Do you want to learn a new language but feel overwhelmed? Frustrated?
We get it. Learning a new language can be super difficult. Sometimes you may doubt whether it’s worth it. Sometimes you think you shouldn’t even bother.
However, the long-lasting benefits of acquiring a second language far outweigh the temporary struggle of memorizing flashcards. Don’t believe it? Read below to find out all the advantages that come with bilingualism.
A New Worldview
Have you seen the newest hit movie, The Arrival? Well, in the movie, a woman learns the language of foreign aliens, which causes her to experience her world in a completely new light. Ok, but that’s just fiction right? Nope–you’d be surprised to know that this phenomenon has been proven by research in the real world! If you learn a second language, you will literally see the world in a whole new way. Many talk about adopting a completely different personality while speaking a second language!
Struggling to earn good grades? Want to live a long, healthy life? Here’s a solution you weren’t expecting: learn a new language. Extensive research has shown that bilinguals demonstrate better executive control than monolinguals. Executive control is the set of cognitive skills that upholds your everyday functions like high-level thought, multitasking and deep focus. Better executive controls leads to a higher level of academic achievement, as well as serving as a shield against cognitive decline, such as dementia, later in your life.
An Edge in the Job Market
In a world where there’s a lot of competition in the job market, and employment opportunities are scarce, speaking a second language gives you a MAJOR ADVANTAGE! Your career opportunities, in terms of employability and salary, increase immensely if you are bilingual.
- Have more employment opportunities: In the last 5 years, the demand for bilingual workers has more than Translators and interpreters make up one of the 15 fastest growing occupations in the nation. The average projected growth for all jobs is 11%, whereas the job prospects for translators and interpreters has a projected growth of 46%.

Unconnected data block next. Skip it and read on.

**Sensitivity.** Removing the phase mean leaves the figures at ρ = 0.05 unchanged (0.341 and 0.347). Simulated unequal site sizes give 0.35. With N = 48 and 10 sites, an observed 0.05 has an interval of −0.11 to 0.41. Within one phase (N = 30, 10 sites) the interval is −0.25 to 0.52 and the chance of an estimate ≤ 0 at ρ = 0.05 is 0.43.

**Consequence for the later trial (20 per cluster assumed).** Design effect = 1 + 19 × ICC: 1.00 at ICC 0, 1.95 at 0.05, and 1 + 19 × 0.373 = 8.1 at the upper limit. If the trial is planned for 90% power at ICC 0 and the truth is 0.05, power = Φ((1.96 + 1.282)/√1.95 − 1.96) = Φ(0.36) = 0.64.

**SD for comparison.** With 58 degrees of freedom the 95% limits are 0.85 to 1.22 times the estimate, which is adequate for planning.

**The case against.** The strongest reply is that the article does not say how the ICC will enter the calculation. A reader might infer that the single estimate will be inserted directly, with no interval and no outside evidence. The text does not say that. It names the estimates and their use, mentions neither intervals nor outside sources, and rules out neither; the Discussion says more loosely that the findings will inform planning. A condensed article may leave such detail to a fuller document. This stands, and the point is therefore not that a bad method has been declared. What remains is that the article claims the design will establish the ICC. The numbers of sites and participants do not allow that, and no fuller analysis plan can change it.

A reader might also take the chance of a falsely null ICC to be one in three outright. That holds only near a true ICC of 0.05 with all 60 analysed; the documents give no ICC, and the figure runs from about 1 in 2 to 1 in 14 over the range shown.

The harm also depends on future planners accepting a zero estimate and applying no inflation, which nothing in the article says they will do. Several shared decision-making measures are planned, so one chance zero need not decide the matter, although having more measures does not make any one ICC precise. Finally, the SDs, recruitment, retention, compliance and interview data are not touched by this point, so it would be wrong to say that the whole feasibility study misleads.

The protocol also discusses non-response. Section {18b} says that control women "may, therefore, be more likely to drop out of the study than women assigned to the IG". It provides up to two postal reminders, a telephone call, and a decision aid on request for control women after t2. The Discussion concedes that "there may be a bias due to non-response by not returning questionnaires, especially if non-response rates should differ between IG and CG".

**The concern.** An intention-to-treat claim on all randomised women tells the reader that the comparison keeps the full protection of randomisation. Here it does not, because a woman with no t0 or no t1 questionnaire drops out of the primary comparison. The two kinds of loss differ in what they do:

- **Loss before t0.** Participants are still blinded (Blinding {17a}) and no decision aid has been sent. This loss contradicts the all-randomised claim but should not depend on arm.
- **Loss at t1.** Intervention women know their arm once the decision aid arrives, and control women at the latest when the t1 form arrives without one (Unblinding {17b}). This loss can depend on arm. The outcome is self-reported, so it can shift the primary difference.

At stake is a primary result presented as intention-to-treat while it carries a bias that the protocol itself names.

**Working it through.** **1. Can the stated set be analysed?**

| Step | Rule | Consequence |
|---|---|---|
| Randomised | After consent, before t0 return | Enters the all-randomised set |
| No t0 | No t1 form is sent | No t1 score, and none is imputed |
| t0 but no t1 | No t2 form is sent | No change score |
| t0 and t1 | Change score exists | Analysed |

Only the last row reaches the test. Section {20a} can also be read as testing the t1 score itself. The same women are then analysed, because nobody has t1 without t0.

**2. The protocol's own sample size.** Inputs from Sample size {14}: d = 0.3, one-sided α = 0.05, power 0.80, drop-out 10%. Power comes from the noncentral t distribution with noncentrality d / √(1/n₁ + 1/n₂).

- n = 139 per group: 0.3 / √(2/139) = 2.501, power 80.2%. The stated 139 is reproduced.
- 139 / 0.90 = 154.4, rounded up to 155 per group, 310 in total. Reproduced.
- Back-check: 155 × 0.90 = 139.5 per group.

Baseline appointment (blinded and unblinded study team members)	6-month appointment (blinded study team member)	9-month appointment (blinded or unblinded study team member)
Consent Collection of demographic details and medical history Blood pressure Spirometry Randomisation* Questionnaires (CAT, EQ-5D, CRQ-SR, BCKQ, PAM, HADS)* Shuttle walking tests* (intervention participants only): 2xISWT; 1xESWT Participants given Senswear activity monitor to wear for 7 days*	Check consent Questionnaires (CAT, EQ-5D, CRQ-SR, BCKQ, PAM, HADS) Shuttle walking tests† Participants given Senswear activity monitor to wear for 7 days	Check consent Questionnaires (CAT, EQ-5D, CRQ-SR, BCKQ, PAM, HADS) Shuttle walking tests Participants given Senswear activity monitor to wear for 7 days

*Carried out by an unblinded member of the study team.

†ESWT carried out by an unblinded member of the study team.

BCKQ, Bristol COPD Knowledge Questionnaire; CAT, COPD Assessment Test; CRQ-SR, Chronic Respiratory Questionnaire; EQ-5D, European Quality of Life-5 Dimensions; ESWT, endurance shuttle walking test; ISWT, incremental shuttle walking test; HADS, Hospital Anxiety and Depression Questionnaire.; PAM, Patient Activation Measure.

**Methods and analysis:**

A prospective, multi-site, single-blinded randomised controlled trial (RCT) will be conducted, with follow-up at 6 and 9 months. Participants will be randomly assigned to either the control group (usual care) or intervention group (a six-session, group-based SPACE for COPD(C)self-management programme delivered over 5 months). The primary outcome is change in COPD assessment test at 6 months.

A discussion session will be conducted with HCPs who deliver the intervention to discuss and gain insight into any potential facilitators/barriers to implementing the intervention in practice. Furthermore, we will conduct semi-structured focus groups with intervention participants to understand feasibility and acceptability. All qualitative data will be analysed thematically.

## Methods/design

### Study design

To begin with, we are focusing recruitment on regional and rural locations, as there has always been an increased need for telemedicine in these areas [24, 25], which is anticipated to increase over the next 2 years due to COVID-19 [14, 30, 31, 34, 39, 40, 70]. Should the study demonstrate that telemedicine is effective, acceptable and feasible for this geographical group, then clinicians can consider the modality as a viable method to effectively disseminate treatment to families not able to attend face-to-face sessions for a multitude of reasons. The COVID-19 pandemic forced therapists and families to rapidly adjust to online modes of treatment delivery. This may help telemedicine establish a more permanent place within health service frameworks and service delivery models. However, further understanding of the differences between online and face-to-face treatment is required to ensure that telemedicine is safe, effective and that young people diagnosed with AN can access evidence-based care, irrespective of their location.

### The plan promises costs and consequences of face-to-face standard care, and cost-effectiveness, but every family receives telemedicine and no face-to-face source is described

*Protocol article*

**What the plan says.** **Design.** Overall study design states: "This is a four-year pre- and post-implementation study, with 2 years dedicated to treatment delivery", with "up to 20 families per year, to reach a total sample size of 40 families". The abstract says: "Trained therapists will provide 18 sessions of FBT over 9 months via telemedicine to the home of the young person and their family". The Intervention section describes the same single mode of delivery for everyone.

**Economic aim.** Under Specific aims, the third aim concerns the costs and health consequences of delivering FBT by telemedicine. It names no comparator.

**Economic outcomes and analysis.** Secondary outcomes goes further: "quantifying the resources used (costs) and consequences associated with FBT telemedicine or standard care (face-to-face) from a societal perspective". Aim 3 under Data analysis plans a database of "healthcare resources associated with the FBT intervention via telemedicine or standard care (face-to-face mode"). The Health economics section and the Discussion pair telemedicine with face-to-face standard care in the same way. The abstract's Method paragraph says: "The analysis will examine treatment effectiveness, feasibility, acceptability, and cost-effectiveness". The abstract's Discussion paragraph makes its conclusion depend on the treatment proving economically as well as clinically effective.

- Make more money: In the United States, bilinguals earn an average of about 7,000 more than monolingual speakers. Salary.com found that bilingual employees are usually paid 5-20% more per hour than that of a monolingual.
Greater Social and Cultural Opportunities
Not only does learning a new language bring new words, but it gives you a chance to interact more deeply with the people and places in which that language is spoken. For example, if you learn Spanish and then go to Spain, you can actually chat with the locals, watch popular Spanish films and listen to the Spanish radio, visit Spanish monuments and restaurants that don’t provide English translations, and so much more!
Guest post: Rebecca DiLuzzio is a Duke University student who is studying a Minor in Spanish. She has been a Pueblo Ingles volunteer teaching English to Spaniards in previous summer and will be joining us this summer to immerse herself in Spanish and take full advantage of her 8-days in Spain.
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